The prevalence of heart failure is 1–2% in Western countries. It rises sharply in the elderly population, and it is estimated to be more than 10% in people above the age of 70 years (Mosterd & Hoes, 2007). Its incidence is increasing (annual growth rate almost 2%), mostly due to an ageing population and to improved survival after insults such as acute myocardial infarction (Ambrosy et al., 2014). One study has estimated that the overall lifetime risk of developing heart failure is 33% in men and 28% in women (Bleumink et al., 2004). The number of diagnosed acute heart failure events worldwide is difficult to estimate precisely, but hospitalised heart failure accounts for over 1 million admissions as a primary diagnosis, and is the leading cause of hospitalisation in the USA and Europe (Ambrosy et al., 2014).

During the last few decades, improvement in the treatment of heart failure has improved survival and decreased hospitalisation rate. Despite this, its prognosis is still fairly poor: it was recently reported that a European patient population hospitalised for heart failure had a 1-year mortality rate of 17%, and 1-year hospitalisation rate of 44% (Maggioni et al., 2013). Meanwhile, the 2016 UK National Heart Failure Audit identified 56,915 heart failure admissions and observed a 29.6% 1-year mortality rate (Kurmani & Squire, 2017). Various reasons related to underlying heart, vascular and other diseases contribute to this mortality. In Western countries heart failure is the number one cause of hospitalisations in people over the age of 65 years. It is estimated that heart failure accounts for about 6.5 million days in hospital per year in the USA. This comes with a significant financial burden with the World Bank estimating that the global economic cost of heart failure is $108 billion a year (Cook et al., 2014).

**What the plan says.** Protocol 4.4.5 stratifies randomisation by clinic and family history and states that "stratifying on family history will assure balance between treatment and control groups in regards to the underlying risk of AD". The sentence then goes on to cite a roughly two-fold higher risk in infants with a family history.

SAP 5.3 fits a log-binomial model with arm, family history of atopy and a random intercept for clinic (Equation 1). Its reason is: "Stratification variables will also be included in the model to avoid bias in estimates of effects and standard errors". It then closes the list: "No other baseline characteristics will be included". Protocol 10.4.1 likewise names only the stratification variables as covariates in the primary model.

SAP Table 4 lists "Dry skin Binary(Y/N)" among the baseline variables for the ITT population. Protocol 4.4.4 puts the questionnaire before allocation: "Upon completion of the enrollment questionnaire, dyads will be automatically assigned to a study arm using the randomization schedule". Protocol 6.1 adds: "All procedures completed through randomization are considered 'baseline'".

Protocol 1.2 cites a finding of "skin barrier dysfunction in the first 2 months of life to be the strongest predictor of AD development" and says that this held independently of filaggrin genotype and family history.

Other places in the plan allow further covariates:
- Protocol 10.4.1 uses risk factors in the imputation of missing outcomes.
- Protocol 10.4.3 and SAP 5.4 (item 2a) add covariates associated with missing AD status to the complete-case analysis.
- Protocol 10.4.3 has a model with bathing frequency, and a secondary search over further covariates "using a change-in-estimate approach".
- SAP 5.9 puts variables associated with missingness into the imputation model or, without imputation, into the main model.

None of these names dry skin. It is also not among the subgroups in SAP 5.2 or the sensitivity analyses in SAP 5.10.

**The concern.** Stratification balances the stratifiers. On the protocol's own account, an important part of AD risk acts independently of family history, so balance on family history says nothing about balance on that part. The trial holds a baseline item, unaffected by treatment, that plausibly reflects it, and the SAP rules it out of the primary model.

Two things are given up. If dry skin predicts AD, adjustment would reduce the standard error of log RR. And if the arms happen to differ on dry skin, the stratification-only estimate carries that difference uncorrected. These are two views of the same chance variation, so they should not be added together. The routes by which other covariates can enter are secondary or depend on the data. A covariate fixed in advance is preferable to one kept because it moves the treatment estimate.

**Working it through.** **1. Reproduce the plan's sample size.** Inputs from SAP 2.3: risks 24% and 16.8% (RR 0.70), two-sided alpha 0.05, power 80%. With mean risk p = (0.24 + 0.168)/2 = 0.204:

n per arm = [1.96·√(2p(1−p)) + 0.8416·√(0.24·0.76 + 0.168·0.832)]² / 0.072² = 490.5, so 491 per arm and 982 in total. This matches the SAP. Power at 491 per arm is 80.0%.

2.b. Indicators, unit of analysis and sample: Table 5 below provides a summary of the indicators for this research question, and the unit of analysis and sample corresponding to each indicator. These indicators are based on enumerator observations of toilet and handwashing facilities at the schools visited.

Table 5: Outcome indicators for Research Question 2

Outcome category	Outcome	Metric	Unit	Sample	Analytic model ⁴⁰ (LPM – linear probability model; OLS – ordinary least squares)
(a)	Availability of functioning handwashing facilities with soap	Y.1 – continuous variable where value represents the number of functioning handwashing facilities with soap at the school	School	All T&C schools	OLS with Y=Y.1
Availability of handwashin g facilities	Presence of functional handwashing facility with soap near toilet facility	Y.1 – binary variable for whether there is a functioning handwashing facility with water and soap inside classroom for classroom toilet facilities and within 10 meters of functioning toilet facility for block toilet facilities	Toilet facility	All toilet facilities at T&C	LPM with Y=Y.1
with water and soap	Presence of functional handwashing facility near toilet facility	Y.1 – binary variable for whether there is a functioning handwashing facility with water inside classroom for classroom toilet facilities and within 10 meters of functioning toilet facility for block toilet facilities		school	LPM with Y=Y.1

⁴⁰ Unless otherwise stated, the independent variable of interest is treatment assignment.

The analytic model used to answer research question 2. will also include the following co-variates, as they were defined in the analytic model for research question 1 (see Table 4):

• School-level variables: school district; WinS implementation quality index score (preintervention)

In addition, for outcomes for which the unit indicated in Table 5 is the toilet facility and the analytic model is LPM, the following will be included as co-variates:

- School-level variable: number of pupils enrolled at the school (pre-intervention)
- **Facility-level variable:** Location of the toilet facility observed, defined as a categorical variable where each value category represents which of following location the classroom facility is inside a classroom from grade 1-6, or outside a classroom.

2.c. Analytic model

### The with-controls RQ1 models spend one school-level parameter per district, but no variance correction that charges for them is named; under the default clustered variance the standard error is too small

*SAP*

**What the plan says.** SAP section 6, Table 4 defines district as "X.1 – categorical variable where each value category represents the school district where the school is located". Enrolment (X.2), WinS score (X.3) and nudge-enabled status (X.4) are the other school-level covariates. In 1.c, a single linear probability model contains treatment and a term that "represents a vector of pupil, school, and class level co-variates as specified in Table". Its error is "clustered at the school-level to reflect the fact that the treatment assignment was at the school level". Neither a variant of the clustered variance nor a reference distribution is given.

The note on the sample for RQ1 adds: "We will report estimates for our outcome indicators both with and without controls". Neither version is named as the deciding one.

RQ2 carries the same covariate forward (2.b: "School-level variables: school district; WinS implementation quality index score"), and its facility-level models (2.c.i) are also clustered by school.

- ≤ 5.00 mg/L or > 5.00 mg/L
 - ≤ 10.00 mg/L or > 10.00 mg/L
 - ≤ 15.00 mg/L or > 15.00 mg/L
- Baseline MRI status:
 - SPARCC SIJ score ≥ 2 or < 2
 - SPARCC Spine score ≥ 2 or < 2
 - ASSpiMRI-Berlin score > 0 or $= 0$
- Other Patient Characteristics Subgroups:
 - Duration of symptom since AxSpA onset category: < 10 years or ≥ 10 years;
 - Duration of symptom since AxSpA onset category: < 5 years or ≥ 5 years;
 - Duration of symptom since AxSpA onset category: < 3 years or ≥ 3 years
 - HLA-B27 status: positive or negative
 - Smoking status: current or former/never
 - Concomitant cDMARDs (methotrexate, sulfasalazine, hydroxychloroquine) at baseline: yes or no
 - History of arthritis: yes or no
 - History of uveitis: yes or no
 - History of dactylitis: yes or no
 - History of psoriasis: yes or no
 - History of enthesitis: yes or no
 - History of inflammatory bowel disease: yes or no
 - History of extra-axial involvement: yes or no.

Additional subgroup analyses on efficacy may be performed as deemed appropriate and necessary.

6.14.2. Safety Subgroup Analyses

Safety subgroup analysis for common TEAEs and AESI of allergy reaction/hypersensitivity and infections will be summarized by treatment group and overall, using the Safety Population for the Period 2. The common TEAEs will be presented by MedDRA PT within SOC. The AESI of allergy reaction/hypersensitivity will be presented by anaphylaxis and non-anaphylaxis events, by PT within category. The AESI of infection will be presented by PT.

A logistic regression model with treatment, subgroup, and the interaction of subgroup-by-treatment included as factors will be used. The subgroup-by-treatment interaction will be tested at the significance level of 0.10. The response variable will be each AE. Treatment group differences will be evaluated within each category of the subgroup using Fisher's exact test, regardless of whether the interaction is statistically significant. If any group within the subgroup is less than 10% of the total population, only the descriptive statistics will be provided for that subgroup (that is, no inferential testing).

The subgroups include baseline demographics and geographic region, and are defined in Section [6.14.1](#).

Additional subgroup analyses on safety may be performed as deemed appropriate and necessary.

Acute heart failure can be classified in many ways, and it has been divided into the following clinical categories which partly overlap each other:

  • acutely decompensated chronic heart failure (~65% of all cases)
  • pulmonary oedema (~15%)
  • hypertensive heart failure (~10%)
  • cardiogenic shock (4%)
  • right heart failure (3%) (Nieminen et al., 2006).

The European Society of Cardiology Heart Failure Long-Term (ESC-HF-LT) Registry collected data from 6,629 patients admitted with acute heart failure to one of 211 cardiology centres across 21 European countries. The classification of patients in this study were similar to those reported previously with 61.1% presenting with decompensated heart failure, 13.2% with pulmonary oedema, 4.8% with hypertensive heart failure, 2.9% with cardiogenic shock, and 3.5% with right heart failure. Meanwhile, 14.4% presented with acute heart failure with associated acute coronary syndromes (ACS-HF) (Chioncel et al., 2017). A separate study sought to use cluster analysis to identify clinically important phenotypes of acute heart failure. Evaluating 77 clinical variables in 345 patients allowed three clusters to be identified (Horiuchi et al., 2018):

Cluster 1

Vascular failure – highest average systolic blood pressure at admission, long congestion with type 2 respiratory failure

1-year mortality or heart failure hospitalisation


Cluster 2

Cardiac and renal failure – lowest ejection fraction and worst renal function

1-year mortality or heart failure hospitalisation


Cluster 3

Mostly older patients, highest prevalence of atrial fibrillation and preserved ejection fraction

1-year mortality or heart failure hospitalisation


It has been reported that acute cardiac dysfunction occurs during or after cardiac surgery in more than 20% of patients. The perioperative low cardiac output syndrome is a substantial risk in cardiac surgery; it occurs in 3–14% of patients undergoing coronary artery bypass surgery, and it is associated with a 10-fold increase in mortality (Mebazaa et al., 2010; Algarni et al., 2012).